an action-packed drama, not a chunk ol 3 price £5.99
scholarship to be treated with
the body-blow. the rally-cry. the finger-pointing accusations that his material needs. In this post-Thatcher era ofcynical apathy. drama that transfixes us. without activating our anger or re-engaging our political will. is. I suppose. appropriate. But Clifford has too much to say for us to accept impotent despair as an answer; this is his most political play to date. but there's room to go much further.
It‘s a relaxed. endearing and emotionally engaging production that is well worth seeing. but I‘m already looking forward to Clifford‘s next play. (Mark Fisher)
I Light in the Village (Fringe) Traverse Theatre (Venue 15) 226 2633. until 31 Aug, various times and prices.
reverence. ‘His use of language, which is, I think terribly exciting and memorable, makes you see why these plays or stories are so great. But when
1 you look at some of the translations
3 about, you think what a load of boring : nonsense - they’re so dreary. You
know it must have been more exciting
than that, and more poetical‘. Logue himself does not find that 30 years
; translating one book is too long. ‘lt's an
' extraordinary thing’, he says, ‘and as
you get older your motivation towards it 1
changes-you see things that you would do now that you wouldn't have donethen!
Kings will essentially be a reading .- Logue has not dared to act since a bout of stage fright struck him dumb on stage some years ago. Howard has learned his lines, but, he says, there will not be any dressing up or swashbuckling. ‘It isn't a play, but it will achieve, one hopes, certain dramatic pitches. We won’t have any scenery beyond a table and a couple of chairs. The words are the most important thing'. (Miranda France) Kings (Fringe) Christopher Logue and Alan Howard, Assembly/Wildcat (Venue 116) 220 4349,18—24 Aug, 5.45pm, £7 (25).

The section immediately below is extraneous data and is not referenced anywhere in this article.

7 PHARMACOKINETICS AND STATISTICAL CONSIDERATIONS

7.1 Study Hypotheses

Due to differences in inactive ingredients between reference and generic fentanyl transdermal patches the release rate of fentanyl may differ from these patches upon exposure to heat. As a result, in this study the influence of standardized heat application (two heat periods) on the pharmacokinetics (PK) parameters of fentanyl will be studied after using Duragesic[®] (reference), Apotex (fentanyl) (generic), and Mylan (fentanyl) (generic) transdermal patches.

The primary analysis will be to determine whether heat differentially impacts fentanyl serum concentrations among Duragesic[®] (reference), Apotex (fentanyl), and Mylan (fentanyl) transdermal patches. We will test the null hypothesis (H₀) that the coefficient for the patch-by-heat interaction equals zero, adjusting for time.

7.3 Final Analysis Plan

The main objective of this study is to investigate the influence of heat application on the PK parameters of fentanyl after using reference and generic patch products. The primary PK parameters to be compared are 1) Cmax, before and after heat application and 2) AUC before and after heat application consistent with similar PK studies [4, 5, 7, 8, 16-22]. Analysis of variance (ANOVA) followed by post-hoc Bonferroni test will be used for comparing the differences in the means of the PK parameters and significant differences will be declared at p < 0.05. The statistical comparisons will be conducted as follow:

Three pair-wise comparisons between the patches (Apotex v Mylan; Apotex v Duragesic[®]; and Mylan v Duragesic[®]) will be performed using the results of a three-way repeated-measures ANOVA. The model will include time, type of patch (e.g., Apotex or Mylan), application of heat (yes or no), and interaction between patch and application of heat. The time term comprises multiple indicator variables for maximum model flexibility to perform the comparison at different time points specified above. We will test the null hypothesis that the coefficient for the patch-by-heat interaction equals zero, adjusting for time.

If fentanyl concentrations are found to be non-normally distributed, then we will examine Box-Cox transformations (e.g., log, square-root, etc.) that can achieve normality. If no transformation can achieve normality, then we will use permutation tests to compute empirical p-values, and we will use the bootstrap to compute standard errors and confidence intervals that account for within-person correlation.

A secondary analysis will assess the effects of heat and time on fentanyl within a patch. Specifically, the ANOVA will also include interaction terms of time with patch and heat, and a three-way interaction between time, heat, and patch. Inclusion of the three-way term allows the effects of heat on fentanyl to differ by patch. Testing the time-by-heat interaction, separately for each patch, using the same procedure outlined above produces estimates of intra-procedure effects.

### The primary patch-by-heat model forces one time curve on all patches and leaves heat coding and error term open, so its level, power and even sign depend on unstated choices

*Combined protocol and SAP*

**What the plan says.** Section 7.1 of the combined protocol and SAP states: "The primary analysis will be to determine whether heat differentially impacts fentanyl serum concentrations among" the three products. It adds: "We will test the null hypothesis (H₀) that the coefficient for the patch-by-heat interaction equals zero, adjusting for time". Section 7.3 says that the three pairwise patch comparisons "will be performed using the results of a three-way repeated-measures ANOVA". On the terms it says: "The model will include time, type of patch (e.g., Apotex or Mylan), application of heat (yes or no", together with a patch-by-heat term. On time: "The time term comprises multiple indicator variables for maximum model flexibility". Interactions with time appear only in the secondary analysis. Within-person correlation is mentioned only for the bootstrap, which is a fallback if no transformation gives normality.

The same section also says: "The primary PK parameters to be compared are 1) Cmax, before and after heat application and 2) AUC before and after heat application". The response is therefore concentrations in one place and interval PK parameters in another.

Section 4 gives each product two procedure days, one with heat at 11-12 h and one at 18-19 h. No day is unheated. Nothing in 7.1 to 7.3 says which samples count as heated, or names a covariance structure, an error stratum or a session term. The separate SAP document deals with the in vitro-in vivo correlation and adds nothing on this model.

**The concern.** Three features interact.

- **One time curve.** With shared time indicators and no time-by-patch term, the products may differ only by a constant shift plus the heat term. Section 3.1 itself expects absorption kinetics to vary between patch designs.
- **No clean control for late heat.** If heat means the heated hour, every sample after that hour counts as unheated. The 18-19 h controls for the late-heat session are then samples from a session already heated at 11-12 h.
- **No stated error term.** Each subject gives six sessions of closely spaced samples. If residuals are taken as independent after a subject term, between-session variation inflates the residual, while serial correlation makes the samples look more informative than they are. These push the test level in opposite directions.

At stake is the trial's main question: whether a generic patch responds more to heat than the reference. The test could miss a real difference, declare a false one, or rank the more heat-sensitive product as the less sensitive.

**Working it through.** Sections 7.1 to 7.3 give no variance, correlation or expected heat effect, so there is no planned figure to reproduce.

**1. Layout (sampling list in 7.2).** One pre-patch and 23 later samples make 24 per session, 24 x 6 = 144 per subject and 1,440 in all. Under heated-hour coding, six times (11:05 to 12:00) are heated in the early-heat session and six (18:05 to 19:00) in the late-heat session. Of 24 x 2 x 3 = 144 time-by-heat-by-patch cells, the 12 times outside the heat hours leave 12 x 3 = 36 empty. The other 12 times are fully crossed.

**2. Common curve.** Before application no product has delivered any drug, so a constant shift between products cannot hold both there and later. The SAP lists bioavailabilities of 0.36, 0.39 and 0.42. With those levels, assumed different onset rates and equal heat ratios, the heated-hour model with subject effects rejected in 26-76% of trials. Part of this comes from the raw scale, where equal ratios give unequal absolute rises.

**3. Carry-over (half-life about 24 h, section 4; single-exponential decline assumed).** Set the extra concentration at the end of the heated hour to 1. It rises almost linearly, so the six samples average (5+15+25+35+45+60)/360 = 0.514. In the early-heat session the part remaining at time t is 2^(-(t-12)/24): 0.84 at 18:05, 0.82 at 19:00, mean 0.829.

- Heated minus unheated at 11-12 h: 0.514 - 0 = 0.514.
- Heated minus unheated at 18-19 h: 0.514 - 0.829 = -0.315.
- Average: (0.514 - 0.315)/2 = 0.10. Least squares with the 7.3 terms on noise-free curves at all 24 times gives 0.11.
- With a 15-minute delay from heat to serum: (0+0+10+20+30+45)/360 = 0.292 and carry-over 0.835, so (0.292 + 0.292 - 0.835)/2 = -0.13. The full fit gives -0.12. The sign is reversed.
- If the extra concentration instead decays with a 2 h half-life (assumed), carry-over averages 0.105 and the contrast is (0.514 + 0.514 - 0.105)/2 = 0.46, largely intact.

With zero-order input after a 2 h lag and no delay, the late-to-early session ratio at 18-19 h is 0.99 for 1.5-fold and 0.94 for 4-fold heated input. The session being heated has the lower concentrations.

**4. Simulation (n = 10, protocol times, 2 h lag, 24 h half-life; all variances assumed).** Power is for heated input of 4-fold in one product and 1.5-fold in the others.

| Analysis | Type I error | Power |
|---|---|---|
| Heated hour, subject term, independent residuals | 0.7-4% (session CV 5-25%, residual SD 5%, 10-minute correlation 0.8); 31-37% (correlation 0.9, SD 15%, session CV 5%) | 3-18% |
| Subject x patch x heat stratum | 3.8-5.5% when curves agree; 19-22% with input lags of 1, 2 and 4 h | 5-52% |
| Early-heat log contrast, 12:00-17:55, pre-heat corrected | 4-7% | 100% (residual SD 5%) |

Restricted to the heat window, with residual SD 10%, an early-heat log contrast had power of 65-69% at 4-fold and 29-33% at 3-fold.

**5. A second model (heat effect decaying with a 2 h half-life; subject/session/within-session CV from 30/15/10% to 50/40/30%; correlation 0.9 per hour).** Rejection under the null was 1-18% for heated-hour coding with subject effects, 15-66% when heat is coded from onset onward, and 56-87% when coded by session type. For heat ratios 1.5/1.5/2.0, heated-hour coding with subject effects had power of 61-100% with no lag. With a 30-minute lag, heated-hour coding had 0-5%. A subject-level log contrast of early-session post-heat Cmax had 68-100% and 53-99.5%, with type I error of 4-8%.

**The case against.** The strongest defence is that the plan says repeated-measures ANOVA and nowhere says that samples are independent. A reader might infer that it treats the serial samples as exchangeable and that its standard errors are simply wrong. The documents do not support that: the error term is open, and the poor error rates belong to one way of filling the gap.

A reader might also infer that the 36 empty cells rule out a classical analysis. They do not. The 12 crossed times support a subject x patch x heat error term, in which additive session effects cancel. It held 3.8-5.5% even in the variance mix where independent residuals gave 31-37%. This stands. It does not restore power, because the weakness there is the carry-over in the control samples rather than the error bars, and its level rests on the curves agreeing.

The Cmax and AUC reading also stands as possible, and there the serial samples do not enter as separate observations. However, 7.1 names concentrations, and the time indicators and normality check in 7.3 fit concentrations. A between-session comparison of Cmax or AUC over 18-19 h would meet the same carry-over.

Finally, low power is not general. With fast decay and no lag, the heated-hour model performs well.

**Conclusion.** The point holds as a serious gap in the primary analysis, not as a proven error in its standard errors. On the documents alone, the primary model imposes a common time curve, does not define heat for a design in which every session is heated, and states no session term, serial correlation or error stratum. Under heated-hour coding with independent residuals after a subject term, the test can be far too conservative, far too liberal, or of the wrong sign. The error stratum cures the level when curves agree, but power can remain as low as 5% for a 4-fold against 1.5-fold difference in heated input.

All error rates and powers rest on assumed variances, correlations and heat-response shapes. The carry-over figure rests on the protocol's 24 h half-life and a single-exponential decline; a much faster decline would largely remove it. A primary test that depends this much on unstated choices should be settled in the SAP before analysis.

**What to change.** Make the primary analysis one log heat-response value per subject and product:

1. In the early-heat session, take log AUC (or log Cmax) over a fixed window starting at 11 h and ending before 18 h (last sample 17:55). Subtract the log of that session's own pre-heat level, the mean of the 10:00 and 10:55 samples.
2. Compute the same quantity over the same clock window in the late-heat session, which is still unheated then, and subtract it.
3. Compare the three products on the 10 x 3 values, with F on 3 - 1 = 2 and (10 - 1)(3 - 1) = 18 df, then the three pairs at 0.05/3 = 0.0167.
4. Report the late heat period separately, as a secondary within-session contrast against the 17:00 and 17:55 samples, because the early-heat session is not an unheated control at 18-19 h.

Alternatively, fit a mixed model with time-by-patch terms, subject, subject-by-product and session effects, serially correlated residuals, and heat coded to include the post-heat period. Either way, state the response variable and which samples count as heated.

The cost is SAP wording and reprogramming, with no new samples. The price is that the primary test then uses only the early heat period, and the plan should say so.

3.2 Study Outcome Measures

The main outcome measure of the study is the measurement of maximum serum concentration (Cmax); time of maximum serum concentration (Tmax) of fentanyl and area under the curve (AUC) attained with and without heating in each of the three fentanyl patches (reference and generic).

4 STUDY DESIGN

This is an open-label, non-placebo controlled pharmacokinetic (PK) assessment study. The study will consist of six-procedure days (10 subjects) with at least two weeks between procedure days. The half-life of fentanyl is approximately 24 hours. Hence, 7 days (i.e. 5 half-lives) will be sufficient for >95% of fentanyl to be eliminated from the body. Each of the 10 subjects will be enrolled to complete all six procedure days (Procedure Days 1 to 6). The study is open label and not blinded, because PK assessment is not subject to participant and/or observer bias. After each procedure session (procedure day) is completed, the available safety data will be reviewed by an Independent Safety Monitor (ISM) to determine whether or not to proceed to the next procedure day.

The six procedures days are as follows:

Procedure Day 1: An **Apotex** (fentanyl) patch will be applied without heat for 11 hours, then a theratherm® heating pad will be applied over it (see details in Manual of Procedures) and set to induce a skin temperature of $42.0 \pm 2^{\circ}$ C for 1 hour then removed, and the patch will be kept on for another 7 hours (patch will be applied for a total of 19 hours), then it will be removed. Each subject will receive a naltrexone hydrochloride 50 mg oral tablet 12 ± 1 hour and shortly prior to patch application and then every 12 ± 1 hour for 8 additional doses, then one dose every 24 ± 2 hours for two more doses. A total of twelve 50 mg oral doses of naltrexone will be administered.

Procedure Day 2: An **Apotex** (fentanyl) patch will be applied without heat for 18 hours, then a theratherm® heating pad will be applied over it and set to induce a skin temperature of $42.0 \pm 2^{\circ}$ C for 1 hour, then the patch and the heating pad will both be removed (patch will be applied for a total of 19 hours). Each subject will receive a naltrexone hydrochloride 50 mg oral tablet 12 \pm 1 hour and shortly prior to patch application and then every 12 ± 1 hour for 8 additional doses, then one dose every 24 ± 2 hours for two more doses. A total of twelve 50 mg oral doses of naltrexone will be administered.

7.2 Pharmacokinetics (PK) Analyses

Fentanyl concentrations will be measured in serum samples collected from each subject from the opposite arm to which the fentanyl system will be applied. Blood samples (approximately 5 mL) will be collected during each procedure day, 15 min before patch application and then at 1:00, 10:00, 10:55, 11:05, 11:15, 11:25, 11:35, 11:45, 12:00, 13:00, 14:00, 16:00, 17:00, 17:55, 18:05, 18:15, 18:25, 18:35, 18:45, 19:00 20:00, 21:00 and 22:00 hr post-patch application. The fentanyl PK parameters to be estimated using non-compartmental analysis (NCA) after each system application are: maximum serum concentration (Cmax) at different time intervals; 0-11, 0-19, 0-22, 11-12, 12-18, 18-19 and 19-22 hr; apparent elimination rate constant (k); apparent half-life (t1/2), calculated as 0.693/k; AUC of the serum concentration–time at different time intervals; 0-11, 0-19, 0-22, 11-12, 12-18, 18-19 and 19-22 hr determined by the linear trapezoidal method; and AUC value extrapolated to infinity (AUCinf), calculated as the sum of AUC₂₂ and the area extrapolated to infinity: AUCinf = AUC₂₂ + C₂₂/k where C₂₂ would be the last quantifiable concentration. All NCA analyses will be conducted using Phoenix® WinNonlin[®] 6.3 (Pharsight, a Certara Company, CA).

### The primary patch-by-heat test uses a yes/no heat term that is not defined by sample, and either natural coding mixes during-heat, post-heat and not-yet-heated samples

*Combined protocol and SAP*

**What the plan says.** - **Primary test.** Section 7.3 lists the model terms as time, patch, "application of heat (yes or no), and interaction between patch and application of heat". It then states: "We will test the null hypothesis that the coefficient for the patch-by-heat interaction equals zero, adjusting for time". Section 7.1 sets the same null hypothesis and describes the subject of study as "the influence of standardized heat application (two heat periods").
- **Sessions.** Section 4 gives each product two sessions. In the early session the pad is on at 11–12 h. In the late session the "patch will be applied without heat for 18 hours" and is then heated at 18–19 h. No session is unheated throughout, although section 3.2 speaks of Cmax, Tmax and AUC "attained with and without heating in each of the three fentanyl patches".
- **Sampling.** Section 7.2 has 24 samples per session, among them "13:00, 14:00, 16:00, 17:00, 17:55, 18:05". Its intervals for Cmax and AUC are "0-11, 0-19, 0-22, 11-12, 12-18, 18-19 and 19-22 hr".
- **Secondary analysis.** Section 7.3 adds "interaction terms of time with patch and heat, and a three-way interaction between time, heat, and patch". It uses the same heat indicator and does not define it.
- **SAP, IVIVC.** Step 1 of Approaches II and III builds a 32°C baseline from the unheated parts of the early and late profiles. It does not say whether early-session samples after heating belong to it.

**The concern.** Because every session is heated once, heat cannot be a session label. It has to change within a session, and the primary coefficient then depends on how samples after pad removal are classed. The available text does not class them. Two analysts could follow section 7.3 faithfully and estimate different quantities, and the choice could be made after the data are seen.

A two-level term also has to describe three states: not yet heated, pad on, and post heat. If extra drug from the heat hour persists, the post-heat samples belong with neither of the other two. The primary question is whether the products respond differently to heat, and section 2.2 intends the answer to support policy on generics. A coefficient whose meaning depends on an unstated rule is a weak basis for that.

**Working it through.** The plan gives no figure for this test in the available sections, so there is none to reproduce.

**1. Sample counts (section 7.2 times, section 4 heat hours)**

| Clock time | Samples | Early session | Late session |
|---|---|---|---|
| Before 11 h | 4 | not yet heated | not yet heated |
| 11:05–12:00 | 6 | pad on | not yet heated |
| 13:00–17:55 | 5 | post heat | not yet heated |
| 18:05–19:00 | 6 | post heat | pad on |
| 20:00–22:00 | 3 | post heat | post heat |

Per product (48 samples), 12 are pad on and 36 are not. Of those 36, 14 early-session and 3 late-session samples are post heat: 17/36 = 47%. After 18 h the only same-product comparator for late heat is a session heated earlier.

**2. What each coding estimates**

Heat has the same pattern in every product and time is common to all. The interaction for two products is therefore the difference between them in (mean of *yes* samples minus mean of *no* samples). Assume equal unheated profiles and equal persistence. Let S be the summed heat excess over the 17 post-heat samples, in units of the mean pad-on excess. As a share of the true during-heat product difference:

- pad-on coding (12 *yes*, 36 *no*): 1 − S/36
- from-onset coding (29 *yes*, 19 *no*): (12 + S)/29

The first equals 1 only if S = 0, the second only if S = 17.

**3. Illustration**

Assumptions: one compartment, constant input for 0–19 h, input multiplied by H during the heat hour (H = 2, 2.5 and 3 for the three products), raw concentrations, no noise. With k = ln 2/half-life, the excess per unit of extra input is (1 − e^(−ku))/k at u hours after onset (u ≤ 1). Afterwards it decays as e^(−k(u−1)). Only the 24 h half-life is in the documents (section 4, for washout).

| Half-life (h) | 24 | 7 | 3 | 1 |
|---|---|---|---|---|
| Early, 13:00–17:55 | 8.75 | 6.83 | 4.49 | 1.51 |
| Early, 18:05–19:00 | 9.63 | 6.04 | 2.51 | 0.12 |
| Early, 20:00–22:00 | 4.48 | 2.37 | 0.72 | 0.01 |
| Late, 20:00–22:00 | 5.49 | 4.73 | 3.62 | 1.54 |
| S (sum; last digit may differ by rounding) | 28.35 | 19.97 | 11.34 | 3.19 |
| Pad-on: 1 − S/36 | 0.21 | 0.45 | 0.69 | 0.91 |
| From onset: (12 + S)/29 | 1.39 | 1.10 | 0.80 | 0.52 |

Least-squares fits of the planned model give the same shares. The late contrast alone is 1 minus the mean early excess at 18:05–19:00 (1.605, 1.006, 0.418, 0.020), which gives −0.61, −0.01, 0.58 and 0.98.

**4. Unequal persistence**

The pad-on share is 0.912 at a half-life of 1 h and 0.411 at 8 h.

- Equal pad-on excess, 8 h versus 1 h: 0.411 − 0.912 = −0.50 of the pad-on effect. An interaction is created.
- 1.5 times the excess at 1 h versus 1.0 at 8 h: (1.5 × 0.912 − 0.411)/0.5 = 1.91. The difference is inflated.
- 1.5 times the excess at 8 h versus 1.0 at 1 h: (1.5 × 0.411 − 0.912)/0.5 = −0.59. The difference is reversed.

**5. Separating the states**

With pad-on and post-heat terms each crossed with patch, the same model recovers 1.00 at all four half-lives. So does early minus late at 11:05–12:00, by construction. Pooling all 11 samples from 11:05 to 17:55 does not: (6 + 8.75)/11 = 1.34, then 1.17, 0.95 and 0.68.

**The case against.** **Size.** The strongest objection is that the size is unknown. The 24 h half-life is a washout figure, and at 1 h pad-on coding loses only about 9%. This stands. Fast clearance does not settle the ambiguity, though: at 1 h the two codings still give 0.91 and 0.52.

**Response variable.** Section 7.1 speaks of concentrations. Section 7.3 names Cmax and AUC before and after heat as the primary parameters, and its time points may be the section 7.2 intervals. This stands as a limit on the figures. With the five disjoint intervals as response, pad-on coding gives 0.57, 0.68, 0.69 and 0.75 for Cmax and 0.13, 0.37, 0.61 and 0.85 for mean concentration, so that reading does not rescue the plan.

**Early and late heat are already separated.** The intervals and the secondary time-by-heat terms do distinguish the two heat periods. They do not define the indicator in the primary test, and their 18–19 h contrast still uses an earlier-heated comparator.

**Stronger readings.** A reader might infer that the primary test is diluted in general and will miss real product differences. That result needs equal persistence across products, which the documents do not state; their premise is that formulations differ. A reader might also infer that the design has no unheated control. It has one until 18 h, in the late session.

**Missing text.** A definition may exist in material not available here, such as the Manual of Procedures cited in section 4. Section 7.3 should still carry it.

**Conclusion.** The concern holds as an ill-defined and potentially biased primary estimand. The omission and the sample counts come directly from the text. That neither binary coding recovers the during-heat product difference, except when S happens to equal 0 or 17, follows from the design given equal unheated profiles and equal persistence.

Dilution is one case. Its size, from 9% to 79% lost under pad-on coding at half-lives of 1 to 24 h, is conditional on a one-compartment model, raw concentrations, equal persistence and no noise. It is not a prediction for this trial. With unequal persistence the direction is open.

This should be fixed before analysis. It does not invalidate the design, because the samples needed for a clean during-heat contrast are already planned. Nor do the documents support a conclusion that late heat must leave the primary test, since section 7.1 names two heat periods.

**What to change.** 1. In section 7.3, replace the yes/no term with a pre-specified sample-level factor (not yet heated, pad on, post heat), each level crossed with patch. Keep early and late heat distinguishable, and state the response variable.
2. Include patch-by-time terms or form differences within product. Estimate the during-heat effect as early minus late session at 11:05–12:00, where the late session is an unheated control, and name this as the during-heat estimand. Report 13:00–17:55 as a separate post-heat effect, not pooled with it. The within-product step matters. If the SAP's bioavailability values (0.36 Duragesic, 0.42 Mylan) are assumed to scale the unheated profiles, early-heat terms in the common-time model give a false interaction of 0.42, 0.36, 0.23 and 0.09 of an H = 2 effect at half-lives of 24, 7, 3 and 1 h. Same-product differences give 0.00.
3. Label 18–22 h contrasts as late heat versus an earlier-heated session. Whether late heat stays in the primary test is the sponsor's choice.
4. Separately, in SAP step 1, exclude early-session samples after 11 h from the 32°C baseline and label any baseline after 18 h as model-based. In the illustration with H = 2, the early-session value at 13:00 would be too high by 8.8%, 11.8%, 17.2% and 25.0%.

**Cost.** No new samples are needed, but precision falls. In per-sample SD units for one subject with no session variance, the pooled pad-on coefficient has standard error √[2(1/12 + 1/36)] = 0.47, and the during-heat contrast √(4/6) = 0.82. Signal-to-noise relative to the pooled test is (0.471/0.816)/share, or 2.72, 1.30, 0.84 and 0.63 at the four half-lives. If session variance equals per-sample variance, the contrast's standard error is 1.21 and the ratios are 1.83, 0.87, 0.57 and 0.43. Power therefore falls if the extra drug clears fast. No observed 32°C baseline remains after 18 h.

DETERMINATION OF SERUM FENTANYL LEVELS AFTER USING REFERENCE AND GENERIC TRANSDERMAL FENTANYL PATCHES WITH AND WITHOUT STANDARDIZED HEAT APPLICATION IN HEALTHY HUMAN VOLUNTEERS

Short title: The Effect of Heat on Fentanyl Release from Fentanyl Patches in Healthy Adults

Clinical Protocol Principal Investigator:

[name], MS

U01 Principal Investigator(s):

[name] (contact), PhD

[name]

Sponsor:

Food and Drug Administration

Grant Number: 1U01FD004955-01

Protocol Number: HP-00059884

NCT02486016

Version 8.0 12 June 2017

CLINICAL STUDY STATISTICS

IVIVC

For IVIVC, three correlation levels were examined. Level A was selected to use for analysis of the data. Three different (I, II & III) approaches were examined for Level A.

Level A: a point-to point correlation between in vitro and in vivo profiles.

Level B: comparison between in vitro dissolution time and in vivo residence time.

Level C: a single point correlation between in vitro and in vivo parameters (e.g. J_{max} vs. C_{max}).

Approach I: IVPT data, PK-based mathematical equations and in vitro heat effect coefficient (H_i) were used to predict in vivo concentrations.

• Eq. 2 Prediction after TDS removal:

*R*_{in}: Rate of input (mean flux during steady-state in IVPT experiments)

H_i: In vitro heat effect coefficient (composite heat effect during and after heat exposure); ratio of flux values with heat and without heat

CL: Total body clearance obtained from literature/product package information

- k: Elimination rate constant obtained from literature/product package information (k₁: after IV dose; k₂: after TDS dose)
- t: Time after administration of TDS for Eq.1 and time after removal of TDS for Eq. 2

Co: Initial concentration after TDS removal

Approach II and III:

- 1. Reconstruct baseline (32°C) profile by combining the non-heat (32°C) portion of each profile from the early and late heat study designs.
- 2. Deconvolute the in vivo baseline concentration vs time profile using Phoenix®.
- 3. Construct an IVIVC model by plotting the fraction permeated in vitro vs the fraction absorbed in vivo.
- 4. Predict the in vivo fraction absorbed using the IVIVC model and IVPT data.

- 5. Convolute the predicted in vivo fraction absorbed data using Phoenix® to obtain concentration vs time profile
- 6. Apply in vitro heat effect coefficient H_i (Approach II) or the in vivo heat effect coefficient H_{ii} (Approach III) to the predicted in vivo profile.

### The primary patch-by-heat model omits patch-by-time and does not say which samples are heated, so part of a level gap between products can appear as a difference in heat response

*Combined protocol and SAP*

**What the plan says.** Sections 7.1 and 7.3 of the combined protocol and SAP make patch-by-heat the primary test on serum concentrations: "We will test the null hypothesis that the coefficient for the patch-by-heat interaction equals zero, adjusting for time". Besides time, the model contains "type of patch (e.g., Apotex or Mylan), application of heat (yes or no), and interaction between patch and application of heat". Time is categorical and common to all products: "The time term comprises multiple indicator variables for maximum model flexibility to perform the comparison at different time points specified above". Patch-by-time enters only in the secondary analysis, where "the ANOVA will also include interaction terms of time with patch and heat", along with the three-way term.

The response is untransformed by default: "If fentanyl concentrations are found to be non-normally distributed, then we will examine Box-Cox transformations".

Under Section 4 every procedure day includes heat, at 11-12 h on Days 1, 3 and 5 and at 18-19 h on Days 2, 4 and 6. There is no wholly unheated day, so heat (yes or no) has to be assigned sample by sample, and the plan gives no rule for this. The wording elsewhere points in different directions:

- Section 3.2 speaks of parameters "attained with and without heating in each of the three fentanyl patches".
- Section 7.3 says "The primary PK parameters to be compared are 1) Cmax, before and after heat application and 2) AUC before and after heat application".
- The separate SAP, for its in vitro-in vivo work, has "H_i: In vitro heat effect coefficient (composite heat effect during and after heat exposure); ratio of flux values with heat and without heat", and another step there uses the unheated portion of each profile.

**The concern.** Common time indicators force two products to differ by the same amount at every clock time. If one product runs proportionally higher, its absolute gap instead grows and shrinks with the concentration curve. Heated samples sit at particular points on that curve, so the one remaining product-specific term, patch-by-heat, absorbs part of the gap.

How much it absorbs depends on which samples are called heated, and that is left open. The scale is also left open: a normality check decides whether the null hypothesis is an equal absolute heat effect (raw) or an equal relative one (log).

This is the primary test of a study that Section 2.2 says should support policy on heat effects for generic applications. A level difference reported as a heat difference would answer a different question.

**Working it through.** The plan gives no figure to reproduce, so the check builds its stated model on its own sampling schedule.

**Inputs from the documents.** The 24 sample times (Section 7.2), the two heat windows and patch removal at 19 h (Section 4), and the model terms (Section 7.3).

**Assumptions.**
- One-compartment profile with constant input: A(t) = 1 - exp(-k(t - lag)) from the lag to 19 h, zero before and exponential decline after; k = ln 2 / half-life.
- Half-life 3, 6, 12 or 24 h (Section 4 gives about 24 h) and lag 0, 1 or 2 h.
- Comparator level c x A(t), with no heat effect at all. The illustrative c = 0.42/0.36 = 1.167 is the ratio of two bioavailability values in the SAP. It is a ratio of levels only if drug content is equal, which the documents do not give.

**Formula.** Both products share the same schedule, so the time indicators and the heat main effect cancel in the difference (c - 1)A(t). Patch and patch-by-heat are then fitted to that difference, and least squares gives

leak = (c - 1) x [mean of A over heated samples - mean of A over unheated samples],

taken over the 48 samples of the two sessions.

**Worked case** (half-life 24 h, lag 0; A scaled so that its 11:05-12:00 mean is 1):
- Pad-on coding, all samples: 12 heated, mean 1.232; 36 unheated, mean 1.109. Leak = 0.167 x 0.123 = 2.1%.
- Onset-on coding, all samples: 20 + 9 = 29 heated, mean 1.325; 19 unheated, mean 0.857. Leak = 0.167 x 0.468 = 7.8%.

Kings is published by Faber and Faber,
' (Venue l lb) until3l Aug (notSun).3.3tlpm.£5 (£4.50).
Ade/e Anderson (Fringe) l’leasanee. (Venue 33) until.“ Aug (not Sun).
Jiving Lindy Hoppers
. the best oftheir
year. Shut Up and Dance
Miranda France recommendstlve ways to while away an altemoon.
I Dinner Dance Brilliant. energetic dance from a group which prides itself on taking risks. trained by the marvelloust innovative 78-year-old instructor. Johnny Hutch. Dinner Dance (Fringe) The K osh, Assembly Rooms ( Venue 3) 220 4349, 16—18. 20—24Aug. 3.15pm, £7—£8 (£5.50—f6.50).
I Love Among the Juveniles Fringe First-winning John Binnie returns with a double love story which sheds new. positive light on race. sexuality and affection. Love Among theJuveniles (Fringe) Clyde Unity, Theatre Workshop (Venue 20) 226 5425, 16. [9. 21.23 Aug. 5.30pm. £4.50 (£3.50).
> I Light in the Village A 3-6pm powerful new play from Siesta time? John Clifford. highly FDTQDI It. TI)ch acclaimed author of Ines are shows to be de Castro. about hard seen. theatre, timesin an Indian village. comedyand all Light in the Village sortsto betalten (Fringe) Traverse in before you ('mnpany, Traverse earn that High
Theatre (Venue 15) 226 2633, until}! Aug (not [9 or 26). various times. £8 ([4).
I Shut Up and Dance The invite you to slip on your
impromptu jazz-dance lesson. pIUs a selection of
performances from last (Fringe) The Jiving Lindy
Hoppers. Assembly” Wildcat at the Meadows.
I Adele Anderson [Ex-Fascinating Aida chanteuse tells jokes. plays jazz and mellows out with sortie ol' favourites.
3.30pm. 14.50 £5 (£3.5ll-L'4). i
The List 10— 23 August lWl 33